More Than a Million Reasons for Hope: Youth Disconnection in America Today is the fifth in the Measure of America Disconnected Youth series, which began in 2012.
In 2016, the number of young people disconnected from both work and school declined for the sixth year in a row.The 2016 disconnected youth rate of 11.7 percent represents a 20 percent decrease since 2010, when disconnection peaked in the aftermath of the Great Recession—about 1.2 million fewer young people. A large group of young people saw their opportunities expand alongside the expanding economy; the youth unemployment rate was roughly half in 2016 what it was in 2010. But not all young people saw growth: 4.6 million young women and men remain disconnected from both school and the labor market, unmoored from routines of work and school that give shape, purpose, and direction to one’s days, and deprived of experiences that build knowledge, networks, skills, and confidence.
More than a Million Reasons for Hope: Youth Disconnection in America Today analyzes youth disconnection in the United States by state, metro area, county, and community type, and by gender, race, and ethnicity. Disconnected youth, also known as opportunity youth, are teenagers and young adults between the ages of 16 and 24 who are neither in school nor working. This report is the first in Measure of America’s disconnected youth series to compare American and European metro areas or to examine disconnection by group characteristics such as poverty status, motherhood, marriage status, disability, English proficiency, citizenship, educational attainment, institutionalization, and household composition for different racial and ethnic groups.
• OVERALL. In 2016, 11.7 percent of young Americans were disconnected, an improvement from the 2015 rate of 12.3, and a 20 percent decrease from the 2010
peak rate of 14.7 percent. Yet 4.6 million young people remain out of work and out of school.
• STATES AND REGIONS. Youth disconnection ranges from 7 percent in North Dakota to 17.9 percent in Alaska. Young people in the Midwest are the least likely to be disconnected, with a rate of 10.2 percent, while young people in the South are the most likely, with a rate of 12.9 percent.
• METRO AREAS. Among the nearly one hundred most populous metro areas, disconnection rates range from 6.1 percent in the Des Moines metro area to 20.7 percent in greater Bakersfield, California. Six European metro areas have rates lower than Des Moines, and Istanbul, the metro area with the highest rate of disconnection in Europe, has a rate just under that of Bakersfield, CA.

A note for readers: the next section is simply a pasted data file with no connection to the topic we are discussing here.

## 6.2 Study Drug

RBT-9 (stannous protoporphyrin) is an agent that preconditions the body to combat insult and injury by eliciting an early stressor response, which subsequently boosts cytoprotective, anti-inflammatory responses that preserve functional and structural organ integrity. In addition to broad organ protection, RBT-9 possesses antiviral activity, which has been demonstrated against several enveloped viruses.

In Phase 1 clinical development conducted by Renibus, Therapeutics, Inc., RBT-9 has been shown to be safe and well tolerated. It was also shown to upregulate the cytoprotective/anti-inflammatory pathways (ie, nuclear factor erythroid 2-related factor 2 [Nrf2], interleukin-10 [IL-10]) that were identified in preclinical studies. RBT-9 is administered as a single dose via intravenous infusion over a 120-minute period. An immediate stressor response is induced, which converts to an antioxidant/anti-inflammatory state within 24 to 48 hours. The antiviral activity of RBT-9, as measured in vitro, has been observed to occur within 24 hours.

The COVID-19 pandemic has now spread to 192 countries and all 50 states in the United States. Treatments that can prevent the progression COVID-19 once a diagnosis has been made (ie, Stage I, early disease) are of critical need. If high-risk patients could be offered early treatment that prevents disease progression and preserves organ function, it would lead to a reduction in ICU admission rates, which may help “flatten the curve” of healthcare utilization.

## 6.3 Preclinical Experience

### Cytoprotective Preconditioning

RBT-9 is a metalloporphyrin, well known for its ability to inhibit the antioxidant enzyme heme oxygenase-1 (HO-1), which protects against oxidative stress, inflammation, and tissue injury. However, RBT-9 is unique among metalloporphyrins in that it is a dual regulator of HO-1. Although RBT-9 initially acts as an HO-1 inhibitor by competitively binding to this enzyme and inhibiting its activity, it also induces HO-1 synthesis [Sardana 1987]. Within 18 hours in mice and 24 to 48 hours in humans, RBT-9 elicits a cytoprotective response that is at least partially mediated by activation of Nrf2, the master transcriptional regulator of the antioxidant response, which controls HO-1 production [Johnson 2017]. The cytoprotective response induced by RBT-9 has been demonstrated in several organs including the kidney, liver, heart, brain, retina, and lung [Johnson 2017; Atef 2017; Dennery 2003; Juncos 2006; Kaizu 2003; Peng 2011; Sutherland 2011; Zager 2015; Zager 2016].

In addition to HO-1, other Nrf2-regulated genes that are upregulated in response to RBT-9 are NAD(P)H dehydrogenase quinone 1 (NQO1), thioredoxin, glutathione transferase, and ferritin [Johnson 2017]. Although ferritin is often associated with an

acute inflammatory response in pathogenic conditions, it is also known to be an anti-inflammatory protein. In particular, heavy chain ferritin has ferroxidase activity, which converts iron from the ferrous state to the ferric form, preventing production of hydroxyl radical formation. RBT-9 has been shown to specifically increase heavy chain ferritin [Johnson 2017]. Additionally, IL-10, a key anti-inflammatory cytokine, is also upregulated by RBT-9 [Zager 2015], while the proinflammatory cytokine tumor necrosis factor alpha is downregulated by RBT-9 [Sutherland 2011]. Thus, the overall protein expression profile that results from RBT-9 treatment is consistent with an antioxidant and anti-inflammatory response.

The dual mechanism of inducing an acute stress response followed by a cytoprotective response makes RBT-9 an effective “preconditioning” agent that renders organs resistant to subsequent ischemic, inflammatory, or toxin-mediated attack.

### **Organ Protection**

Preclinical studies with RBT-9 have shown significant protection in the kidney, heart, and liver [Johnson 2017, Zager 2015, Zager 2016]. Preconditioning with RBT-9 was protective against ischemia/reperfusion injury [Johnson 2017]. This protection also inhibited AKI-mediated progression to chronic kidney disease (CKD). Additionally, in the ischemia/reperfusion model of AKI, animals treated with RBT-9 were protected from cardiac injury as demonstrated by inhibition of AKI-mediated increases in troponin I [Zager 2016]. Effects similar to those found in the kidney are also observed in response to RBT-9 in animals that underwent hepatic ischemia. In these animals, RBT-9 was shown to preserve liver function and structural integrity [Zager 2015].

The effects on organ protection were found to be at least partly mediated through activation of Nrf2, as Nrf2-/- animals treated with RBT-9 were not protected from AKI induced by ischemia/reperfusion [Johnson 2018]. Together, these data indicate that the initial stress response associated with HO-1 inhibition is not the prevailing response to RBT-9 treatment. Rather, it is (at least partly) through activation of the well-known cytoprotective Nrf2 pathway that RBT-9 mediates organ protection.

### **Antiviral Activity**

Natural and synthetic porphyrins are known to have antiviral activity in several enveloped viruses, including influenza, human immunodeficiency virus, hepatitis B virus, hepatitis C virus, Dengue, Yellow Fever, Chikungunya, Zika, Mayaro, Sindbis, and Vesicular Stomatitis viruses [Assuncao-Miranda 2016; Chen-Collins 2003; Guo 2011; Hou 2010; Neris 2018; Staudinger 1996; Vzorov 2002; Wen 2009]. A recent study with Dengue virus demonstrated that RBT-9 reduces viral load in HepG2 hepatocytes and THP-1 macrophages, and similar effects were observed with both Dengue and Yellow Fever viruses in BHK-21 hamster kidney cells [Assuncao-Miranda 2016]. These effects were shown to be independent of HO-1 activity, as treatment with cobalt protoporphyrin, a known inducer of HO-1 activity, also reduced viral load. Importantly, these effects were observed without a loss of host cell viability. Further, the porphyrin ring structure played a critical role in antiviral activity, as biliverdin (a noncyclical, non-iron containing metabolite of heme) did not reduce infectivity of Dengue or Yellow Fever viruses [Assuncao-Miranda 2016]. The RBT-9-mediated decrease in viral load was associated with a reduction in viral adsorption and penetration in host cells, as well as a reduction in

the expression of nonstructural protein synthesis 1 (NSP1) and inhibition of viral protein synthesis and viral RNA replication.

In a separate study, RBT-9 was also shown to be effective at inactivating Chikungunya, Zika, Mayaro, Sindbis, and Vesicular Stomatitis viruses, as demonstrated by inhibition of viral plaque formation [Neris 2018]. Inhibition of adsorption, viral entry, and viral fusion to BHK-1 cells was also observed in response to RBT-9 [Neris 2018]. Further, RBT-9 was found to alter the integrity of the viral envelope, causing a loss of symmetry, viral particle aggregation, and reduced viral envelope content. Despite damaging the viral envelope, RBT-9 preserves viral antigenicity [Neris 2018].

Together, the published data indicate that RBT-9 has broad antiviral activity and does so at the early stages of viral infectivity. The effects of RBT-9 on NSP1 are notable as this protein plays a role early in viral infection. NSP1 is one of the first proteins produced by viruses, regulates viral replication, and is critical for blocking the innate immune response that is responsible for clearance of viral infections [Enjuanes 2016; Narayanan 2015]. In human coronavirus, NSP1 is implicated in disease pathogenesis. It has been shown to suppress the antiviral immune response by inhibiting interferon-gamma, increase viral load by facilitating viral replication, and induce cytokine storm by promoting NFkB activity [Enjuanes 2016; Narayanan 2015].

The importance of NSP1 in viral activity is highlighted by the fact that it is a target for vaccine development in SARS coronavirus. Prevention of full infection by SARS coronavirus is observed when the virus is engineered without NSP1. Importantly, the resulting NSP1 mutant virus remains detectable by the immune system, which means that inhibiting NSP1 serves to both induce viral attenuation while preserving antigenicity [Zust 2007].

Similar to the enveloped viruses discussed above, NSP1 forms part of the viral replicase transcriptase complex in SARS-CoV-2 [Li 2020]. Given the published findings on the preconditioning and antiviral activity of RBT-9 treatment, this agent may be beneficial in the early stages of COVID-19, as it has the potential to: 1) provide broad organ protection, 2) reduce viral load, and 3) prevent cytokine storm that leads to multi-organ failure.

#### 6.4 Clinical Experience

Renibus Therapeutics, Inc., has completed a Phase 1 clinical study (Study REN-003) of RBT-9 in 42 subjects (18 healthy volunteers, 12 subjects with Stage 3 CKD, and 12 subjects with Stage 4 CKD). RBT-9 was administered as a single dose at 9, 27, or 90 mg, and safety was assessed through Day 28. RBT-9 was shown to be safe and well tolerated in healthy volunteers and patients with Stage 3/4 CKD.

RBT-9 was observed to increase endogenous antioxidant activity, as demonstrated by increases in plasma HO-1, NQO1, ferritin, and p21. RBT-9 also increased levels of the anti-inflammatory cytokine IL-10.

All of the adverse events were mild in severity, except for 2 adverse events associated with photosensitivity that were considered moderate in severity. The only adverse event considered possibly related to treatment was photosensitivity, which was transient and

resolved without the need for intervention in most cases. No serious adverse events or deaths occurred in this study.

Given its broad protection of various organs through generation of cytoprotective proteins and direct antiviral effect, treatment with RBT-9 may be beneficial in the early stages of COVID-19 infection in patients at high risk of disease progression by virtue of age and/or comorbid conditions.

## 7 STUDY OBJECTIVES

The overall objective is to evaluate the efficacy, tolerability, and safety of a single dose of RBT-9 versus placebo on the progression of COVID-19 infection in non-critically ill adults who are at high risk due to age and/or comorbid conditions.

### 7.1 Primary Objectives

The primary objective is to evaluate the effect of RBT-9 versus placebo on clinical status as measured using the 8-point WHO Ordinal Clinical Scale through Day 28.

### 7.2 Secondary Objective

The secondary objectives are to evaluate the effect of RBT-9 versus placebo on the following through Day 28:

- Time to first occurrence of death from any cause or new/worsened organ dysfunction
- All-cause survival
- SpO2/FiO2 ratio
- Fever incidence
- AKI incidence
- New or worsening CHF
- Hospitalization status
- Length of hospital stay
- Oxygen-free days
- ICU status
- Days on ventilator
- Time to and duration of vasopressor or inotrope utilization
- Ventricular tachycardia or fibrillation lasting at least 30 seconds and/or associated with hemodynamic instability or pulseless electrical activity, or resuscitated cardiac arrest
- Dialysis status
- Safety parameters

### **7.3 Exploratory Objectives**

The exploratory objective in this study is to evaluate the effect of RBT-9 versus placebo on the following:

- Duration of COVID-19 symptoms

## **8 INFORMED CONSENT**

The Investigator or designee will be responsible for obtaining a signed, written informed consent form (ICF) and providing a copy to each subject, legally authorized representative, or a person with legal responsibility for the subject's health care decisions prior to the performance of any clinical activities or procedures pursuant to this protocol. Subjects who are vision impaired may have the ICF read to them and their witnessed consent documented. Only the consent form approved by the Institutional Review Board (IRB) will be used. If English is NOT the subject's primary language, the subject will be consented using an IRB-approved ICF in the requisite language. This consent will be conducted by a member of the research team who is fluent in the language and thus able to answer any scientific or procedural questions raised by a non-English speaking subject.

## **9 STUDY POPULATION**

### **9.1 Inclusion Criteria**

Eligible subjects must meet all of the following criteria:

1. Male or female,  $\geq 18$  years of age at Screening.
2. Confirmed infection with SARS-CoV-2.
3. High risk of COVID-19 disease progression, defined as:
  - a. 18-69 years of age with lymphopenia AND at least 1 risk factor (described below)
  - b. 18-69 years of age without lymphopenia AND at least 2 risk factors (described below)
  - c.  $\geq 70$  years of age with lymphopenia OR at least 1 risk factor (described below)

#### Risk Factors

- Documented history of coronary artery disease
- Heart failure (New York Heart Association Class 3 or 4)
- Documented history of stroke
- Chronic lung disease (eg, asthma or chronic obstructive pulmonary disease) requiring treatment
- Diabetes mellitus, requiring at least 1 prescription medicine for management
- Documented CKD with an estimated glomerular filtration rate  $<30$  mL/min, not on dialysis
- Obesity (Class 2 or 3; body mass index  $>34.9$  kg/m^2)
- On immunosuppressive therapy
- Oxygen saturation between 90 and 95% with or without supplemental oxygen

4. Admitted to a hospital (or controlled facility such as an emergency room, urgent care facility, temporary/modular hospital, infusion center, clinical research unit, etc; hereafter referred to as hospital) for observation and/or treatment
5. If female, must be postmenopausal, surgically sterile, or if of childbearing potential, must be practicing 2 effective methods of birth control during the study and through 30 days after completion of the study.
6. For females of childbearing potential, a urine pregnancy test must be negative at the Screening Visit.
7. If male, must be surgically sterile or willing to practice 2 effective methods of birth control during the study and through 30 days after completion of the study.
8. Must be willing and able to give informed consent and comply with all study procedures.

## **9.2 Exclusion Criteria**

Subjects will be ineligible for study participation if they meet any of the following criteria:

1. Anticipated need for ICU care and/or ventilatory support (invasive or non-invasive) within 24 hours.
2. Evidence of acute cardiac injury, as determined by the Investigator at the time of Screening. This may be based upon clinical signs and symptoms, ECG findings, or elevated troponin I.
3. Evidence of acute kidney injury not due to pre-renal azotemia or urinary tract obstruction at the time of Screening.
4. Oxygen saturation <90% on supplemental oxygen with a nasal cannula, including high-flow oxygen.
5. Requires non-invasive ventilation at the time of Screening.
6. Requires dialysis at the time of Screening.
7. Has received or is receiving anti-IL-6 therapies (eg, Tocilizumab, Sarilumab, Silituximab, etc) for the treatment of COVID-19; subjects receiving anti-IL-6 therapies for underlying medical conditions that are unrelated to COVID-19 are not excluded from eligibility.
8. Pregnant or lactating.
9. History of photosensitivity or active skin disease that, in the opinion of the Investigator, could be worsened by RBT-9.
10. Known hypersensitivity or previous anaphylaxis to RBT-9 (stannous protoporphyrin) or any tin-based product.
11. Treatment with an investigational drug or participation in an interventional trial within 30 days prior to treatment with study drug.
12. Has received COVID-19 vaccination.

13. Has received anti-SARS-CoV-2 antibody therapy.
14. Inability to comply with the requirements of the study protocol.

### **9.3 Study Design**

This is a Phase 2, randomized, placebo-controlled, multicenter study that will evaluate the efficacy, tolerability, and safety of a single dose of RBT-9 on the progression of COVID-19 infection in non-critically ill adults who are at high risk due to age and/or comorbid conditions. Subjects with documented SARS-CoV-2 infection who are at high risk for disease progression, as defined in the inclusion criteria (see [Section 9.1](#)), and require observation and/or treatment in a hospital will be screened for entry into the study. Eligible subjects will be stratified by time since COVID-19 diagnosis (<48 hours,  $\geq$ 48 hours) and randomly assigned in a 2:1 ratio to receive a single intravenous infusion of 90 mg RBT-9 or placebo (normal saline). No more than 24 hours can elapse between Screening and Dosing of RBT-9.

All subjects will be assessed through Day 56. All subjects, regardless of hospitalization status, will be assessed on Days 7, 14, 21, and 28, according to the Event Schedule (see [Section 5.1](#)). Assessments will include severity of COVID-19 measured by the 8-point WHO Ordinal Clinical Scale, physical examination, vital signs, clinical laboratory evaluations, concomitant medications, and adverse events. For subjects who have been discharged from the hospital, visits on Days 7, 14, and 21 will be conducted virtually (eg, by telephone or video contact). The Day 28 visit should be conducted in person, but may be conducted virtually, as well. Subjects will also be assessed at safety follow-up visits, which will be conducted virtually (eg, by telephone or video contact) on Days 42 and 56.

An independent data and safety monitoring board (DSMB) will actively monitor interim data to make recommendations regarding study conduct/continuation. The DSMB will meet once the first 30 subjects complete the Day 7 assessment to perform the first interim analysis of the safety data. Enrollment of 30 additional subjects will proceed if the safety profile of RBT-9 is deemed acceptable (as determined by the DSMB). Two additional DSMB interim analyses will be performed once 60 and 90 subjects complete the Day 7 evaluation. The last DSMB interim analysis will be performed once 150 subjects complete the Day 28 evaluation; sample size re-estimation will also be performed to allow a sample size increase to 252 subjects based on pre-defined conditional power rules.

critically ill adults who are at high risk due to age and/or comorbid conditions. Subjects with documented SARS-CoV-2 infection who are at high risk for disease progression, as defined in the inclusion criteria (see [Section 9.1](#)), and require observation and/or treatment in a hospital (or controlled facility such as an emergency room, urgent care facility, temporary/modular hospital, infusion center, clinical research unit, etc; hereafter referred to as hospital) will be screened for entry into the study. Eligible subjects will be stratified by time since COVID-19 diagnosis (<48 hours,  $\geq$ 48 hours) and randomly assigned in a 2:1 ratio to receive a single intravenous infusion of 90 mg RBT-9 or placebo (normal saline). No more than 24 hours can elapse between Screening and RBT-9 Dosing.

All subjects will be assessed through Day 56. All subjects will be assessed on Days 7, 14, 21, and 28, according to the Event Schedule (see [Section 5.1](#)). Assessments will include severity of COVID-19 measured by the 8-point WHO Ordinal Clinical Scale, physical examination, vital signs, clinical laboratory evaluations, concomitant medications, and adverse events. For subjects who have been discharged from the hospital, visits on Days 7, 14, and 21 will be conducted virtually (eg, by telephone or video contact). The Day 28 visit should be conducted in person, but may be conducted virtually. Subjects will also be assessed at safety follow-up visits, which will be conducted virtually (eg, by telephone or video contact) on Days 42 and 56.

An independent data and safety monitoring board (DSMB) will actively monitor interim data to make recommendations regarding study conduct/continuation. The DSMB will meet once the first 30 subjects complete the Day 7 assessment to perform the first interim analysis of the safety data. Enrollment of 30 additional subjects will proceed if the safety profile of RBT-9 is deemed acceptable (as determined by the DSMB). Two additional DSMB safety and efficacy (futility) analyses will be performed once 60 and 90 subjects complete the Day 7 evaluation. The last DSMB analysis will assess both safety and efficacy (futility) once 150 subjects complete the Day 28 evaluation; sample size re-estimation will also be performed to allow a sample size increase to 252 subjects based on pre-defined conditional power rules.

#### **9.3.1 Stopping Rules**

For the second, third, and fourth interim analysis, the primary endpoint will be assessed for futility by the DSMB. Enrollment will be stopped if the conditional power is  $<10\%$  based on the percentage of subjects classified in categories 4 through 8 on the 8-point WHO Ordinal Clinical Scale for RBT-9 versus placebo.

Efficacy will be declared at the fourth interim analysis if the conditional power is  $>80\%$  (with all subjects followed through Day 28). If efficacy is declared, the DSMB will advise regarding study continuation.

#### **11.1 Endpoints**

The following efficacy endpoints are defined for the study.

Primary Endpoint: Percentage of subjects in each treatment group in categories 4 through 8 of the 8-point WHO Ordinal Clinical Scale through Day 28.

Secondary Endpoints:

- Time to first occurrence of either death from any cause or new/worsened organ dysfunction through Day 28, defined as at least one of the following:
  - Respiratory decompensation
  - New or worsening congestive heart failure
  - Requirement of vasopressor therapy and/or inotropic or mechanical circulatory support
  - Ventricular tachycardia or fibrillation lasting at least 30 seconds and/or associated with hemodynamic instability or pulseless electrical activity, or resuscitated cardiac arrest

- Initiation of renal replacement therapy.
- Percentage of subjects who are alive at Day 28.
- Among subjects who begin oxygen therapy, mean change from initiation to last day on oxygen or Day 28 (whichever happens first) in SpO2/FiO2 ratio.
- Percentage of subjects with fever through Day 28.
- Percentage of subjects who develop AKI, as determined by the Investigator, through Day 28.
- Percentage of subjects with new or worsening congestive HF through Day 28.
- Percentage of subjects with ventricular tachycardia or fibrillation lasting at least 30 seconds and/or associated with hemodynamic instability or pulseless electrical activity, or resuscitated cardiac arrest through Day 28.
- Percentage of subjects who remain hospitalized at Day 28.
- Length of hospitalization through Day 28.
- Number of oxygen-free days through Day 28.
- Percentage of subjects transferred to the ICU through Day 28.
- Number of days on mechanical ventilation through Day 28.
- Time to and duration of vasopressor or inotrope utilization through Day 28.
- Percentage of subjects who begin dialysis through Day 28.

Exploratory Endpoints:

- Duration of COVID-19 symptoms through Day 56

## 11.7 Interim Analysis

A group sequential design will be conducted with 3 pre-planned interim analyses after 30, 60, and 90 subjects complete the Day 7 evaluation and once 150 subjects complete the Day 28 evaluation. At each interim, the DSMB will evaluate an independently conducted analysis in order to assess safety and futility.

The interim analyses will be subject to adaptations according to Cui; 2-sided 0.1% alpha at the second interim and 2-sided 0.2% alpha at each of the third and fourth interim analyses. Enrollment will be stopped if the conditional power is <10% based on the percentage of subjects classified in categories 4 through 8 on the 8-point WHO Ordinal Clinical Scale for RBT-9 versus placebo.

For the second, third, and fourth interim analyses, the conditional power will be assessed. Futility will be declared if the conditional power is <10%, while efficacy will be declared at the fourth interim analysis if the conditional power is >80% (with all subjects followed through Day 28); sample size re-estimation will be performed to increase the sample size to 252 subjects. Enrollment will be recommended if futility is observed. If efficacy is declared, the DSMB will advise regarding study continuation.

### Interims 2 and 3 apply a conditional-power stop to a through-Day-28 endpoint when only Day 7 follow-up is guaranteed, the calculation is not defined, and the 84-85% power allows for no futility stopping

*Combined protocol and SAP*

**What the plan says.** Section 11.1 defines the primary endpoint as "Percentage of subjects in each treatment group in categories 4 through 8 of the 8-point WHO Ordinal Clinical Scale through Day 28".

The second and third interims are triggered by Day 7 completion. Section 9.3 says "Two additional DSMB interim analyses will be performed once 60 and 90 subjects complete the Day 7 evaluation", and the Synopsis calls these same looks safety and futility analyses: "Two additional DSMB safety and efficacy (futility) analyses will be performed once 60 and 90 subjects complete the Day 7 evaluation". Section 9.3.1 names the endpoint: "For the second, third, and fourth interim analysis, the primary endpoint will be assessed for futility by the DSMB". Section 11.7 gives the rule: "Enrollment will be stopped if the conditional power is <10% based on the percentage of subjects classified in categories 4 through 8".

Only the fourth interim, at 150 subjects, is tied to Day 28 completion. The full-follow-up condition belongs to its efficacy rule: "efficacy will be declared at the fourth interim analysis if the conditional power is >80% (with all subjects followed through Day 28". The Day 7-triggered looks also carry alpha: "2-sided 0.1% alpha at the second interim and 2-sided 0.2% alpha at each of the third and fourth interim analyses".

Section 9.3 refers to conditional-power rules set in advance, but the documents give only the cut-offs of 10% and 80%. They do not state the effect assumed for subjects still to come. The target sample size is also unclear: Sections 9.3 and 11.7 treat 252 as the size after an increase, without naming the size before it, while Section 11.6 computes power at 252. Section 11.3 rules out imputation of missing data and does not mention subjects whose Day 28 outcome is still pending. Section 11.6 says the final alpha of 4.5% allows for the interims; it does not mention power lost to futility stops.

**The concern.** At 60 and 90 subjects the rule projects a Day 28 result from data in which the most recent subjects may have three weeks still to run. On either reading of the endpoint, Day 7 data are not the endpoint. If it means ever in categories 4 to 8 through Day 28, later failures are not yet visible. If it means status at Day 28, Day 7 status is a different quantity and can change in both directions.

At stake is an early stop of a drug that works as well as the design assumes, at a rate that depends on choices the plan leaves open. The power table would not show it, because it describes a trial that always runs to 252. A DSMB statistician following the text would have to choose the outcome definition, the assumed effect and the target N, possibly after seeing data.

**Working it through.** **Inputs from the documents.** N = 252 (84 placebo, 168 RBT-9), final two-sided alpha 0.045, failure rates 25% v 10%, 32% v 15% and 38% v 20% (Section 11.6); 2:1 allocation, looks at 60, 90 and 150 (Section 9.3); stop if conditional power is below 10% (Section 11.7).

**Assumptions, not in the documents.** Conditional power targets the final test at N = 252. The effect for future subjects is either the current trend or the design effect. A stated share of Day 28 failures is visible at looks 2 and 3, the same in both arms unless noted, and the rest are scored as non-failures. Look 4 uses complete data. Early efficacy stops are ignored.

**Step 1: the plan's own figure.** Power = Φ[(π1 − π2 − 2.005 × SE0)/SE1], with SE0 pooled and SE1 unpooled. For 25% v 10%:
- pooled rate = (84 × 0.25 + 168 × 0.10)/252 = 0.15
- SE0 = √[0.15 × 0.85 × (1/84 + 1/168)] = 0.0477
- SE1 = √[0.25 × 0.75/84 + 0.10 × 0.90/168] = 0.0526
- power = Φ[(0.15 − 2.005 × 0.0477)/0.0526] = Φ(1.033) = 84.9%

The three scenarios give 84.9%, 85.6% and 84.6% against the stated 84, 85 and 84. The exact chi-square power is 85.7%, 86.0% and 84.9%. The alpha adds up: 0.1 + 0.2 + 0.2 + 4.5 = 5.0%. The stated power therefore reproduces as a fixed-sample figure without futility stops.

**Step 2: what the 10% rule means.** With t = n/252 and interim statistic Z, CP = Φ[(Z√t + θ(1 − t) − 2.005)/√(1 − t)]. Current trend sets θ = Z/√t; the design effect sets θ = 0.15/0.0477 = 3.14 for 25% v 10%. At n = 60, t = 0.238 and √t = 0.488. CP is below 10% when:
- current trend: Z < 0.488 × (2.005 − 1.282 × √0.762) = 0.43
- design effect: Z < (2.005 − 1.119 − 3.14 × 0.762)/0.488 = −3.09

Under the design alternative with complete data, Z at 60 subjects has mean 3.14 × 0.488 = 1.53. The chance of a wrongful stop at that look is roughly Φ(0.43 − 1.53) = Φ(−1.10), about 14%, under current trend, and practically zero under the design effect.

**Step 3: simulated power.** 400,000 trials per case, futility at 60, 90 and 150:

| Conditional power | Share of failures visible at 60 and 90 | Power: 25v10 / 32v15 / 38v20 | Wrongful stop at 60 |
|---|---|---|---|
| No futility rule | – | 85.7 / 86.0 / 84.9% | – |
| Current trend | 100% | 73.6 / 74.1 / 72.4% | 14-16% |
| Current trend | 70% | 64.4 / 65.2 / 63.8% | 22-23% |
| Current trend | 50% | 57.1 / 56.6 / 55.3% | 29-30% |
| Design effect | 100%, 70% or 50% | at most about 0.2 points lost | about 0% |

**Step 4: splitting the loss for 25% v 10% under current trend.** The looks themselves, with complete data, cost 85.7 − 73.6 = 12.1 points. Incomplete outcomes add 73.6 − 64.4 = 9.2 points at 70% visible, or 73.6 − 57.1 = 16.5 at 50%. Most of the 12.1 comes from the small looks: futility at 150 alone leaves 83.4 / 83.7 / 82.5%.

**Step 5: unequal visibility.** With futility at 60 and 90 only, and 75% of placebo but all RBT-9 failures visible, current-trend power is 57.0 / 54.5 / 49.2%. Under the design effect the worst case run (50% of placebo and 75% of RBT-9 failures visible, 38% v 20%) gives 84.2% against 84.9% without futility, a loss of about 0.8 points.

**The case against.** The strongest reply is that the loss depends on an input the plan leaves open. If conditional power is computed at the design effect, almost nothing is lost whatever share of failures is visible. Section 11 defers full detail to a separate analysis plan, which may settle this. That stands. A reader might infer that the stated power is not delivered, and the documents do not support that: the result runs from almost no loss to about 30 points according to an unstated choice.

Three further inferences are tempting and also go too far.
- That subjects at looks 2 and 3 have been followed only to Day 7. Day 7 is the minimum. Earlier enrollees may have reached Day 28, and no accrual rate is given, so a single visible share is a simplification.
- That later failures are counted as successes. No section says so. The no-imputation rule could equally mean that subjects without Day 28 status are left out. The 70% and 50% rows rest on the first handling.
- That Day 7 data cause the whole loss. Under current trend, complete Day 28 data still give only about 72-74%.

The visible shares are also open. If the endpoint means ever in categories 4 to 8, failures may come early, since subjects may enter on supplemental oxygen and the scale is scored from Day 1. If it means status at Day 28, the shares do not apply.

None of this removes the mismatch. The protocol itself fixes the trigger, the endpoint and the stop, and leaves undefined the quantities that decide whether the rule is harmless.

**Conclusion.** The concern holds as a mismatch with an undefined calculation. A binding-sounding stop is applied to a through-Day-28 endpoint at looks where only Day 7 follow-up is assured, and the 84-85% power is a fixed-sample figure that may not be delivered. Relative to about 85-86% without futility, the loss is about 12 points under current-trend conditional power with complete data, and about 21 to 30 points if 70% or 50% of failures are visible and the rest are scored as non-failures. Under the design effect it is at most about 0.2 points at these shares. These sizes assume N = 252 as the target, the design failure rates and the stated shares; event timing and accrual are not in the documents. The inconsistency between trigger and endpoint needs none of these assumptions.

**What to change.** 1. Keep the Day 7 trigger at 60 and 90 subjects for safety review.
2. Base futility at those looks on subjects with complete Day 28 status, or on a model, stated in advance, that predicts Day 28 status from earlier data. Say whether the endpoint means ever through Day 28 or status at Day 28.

• URBAN-RURAL DIVIDE. Young people living in rural areas have the highest rate of youth disconnection, 19.3 percent, followed by those living in towns (14.9 percent) and urban centers (12.9 percent). Suburban youth are the least likely to be disconnected, with a rate of 11.3 percent. Disconnection rates in rural counties vary immensely, from essentially 0 percent to 76.6 percent.
• RACE AND ETHNICITY. There is a chasm of nearly 20 percentage points in disconnection rates separating racial and ethnic groups. Asian youth have the lowest rate of disconnection (6.6 percent), followed by white (9.2 percent), Latino (13.7 percent), black (17.2 percent), and lastly, Native American (25.8 percent) youth. Youth disconnection has decreased over time for all major racial and ethnic groups; however, the gap between the groups with the highest and lowest rates has not narrowed appreciably.
• GENDER. Overall, young women are less likely to be disconnected, with a rate of 11.2 percent compared to the male rate of 12.1 percent. However, the rate of female disconnection varies widely by race and ethnicity, from 6.6 percent among Asian young women and 9.4 percent among white women, to 14.2 and 14.8 percent among black and Latina women respectively, and 23.4 percent among Native American women. Disconnected young women face particularly high poverty rates and unique challenges like early marriage and motherhood that merit attention and resources.
• SUBGROUPS. Racial and ethnic categories can mask diversity within groups. Among Asians, Vietnamese youth have the lowest rate of disconnection, 4.5 percent, and Hmong youth have the highest, 15.1 percent. Among Latinos, rates range from 8.9 percent for South Americans to 14.9 percent for young people who trace their roots to the Spanish-speaking Caribbean.
• LIVING ARRANGEMENTS. Disconnected young people are about two-and-a-half times as likely to be living with family other than their parents, about twice as likely to be living with a roommate, and eight times as likely to be living alone than their connected peers. Young people who do not have a stable living situation often lack the emotional and financial support of parents or other consistent, caring adults—an additional barrier in the transition to adulthood.
• INSTITUTIONALIZATION. An alarmingly high proportion of disconnected black boys and young men—nearly a fifth—is institutionalized, compared to just 0.3 percent of the overall population ages 16 to 24.
• LANGUAGE PROFICIENCY AND CITIZENSHIP. About 40 percent of disconnected Asian youth—and nearly half of disconnected Asian girls—are noncitizens. A third of disconnected Asian girls and about a fifth of disconnected Latinas are not English proficient.
• IMPROVEMENTS AND SETBACKS. Thirty-eight states experienced a significant improvement since 2010. Over the past year alone, twelve states saw a significant improvement in their disconnection rates, but Washington, DC, and Nebraska had setbacks.
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